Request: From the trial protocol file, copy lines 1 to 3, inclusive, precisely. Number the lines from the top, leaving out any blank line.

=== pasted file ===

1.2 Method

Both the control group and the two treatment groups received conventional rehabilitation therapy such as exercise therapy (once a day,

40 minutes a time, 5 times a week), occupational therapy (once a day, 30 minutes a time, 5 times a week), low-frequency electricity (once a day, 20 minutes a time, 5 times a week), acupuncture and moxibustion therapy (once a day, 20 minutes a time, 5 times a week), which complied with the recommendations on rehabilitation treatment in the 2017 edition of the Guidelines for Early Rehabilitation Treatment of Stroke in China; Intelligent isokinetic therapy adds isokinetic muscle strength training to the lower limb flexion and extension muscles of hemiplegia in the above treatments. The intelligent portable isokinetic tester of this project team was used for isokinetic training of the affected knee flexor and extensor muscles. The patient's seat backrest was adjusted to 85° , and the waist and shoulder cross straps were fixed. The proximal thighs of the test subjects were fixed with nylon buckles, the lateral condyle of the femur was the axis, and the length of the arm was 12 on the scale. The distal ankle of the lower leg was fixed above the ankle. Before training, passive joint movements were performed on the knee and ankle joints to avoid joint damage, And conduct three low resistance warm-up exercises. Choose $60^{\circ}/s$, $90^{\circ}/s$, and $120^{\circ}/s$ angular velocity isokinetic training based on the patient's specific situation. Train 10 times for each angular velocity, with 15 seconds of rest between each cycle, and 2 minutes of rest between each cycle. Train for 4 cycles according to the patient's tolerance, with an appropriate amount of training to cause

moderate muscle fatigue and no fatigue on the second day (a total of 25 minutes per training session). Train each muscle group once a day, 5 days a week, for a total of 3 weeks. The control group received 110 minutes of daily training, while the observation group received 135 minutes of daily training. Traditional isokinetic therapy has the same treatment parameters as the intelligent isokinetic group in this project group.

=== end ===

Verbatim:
1.2 Method

Both the control group and the two treatment groups received conventional rehabilitation therapy such as exercise therapy (once a day,

40 minutes a time, 5 times a week), occupational therapy (once a day, 30 minutes a time, 5 times a week), low-frequency electricity (once a day, 20 minutes a time, 5 times a week), acupuncture and moxibustion therapy (once a day, 20 minutes a time, 5 times a week), which complied with the recommendations on rehabilitation treatment in the 2017 edition of the Guidelines for Early Rehabilitation Treatment of Stroke in China; Intelligent isokinetic therapy adds isokinetic muscle strength training to the lower limb flexion and extension muscles of hemiplegia in the above treatments. The intelligent portable isokinetic tester of this project team was used for isokinetic training of the affected knee flexor and extensor muscles. The patient's seat backrest was adjusted to 85° , and the waist and shoulder cross straps were fixed. The proximal thighs of the test subjects were fixed with nylon buckles, the lateral condyle of the femur was the axis, and the length of the arm was 12 on the scale. The distal ankle of the lower leg was fixed above the ankle. Before training, passive joint movements were performed on the knee and ankle joints to avoid joint damage, And conduct three low resistance warm-up exercises. Choose $60^{\circ}/s$, $90^{\circ}/s$, and $120^{\circ}/s$ angular velocity isokinetic training based on the patient's specific situation. Train 10 times for each angular velocity, with 15 seconds of rest between each cycle, and 2 minutes of rest between each cycle. Train for 4 cycles according to the patient's tolerance, with an appropriate amount of training to cause